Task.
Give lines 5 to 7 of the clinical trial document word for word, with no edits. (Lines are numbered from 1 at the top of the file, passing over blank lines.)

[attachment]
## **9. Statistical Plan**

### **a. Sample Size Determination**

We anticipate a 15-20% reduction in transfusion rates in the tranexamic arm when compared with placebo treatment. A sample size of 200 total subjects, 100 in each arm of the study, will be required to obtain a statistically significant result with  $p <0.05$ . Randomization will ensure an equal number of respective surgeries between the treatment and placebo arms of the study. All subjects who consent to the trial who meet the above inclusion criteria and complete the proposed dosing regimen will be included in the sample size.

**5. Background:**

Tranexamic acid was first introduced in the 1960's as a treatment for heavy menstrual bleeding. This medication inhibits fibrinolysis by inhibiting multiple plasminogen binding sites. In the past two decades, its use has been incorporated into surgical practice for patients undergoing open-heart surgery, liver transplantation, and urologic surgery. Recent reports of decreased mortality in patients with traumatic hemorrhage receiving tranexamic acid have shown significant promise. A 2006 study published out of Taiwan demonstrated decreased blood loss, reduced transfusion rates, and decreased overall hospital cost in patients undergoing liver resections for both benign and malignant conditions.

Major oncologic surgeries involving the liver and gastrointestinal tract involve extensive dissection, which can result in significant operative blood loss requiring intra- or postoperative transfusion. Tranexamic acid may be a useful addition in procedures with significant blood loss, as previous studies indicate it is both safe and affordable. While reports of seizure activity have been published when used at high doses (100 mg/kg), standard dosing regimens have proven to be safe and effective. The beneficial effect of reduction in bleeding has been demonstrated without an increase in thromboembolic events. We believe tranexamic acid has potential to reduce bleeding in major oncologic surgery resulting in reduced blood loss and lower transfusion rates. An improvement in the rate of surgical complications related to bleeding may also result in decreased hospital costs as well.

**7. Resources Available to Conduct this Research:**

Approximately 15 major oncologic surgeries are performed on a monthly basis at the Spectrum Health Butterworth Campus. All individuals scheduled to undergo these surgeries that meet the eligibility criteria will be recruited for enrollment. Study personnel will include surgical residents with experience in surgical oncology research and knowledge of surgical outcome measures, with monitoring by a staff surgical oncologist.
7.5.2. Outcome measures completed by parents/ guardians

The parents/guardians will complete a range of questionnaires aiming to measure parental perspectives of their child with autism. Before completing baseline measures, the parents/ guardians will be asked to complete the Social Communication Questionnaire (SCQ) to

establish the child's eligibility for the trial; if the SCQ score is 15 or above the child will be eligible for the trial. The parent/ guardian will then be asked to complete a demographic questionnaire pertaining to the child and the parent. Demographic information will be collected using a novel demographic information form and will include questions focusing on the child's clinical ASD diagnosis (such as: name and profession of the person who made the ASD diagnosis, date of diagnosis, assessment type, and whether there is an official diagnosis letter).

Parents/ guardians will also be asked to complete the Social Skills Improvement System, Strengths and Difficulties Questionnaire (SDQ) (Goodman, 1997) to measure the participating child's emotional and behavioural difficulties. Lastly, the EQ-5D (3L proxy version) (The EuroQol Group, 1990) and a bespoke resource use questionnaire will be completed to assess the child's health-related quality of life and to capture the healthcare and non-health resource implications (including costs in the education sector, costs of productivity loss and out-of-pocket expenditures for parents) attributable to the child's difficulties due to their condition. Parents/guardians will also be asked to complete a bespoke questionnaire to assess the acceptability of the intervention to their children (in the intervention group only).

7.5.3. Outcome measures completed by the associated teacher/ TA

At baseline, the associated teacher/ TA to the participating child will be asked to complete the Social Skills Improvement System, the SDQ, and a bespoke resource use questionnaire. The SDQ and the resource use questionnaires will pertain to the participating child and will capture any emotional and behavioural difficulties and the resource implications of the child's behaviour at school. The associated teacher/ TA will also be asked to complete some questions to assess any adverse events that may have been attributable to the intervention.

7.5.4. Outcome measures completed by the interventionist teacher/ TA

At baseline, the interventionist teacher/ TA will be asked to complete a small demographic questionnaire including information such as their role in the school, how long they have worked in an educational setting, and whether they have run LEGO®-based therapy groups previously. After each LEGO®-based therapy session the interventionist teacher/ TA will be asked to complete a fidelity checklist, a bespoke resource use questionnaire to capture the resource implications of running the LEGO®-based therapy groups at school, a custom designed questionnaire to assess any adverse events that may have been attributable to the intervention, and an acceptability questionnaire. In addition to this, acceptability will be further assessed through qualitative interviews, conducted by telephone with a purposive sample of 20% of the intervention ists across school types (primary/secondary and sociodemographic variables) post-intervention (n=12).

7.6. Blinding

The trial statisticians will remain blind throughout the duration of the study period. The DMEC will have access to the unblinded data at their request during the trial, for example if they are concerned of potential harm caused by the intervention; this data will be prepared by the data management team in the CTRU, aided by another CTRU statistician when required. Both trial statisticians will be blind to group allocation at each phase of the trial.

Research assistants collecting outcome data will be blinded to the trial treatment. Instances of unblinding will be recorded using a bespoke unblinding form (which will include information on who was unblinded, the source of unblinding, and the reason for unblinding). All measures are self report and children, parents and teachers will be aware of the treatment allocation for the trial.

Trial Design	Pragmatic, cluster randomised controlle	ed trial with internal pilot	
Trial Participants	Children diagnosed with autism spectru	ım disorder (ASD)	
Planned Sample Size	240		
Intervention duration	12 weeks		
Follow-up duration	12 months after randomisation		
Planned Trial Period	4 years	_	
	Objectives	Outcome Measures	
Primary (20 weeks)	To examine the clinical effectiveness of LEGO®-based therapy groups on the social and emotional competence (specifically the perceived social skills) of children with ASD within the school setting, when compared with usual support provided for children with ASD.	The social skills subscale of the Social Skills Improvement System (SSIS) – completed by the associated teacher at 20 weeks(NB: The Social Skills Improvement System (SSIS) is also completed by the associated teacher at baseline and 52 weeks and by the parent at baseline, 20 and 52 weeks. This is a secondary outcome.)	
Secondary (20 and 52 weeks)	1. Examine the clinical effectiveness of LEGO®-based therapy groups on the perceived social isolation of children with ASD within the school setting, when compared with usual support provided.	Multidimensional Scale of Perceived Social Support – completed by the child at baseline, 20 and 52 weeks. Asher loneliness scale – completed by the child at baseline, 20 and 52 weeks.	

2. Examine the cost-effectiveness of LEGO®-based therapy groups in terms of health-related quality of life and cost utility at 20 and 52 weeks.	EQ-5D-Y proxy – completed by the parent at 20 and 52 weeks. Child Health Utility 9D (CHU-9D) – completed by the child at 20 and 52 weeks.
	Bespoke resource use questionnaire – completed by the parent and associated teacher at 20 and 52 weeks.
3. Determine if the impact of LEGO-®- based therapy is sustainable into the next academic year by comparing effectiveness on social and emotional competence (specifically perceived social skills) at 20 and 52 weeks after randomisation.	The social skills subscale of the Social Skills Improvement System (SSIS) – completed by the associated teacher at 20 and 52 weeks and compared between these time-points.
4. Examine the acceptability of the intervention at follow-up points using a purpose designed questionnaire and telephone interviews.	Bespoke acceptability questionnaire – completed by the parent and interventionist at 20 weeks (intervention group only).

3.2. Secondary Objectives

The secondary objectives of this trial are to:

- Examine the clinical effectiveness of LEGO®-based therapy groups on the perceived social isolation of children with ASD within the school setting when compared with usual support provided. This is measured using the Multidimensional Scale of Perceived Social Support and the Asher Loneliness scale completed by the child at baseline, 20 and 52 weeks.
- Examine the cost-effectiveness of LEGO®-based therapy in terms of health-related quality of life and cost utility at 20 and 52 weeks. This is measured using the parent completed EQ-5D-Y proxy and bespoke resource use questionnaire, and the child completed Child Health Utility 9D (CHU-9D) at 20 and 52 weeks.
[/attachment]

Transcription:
Tranexamic acid was first introduced in the 1960's as a treatment for heavy menstrual bleeding. This medication inhibits fibrinolysis by inhibiting multiple plasminogen binding sites. In the past two decades, its use has been incorporated into surgical practice for patients undergoing open-heart surgery, liver transplantation, and urologic surgery. Recent reports of decreased mortality in patients with traumatic hemorrhage receiving tranexamic acid have shown significant promise. A 2006 study published out of Taiwan demonstrated decreased blood loss, reduced transfusion rates, and decreased overall hospital cost in patients undergoing liver resections for both benign and malignant conditions.

Major oncologic surgeries involving the liver and gastrointestinal tract involve extensive dissection, which can result in significant operative blood loss requiring intra- or postoperative transfusion. Tranexamic acid may be a useful addition in procedures with significant blood loss, as previous studies indicate it is both safe and affordable. While reports of seizure activity have been published when used at high doses (100 mg/kg), standard dosing regimens have proven to be safe and effective. The beneficial effect of reduction in bleeding has been demonstrated without an increase in thromboembolic events. We believe tranexamic acid has potential to reduce bleeding in major oncologic surgery resulting in reduced blood loss and lower transfusion rates. An improvement in the rate of surgical complications related to bleeding may also result in decreased hospital costs as well.

**7. Resources Available to Conduct this Research:**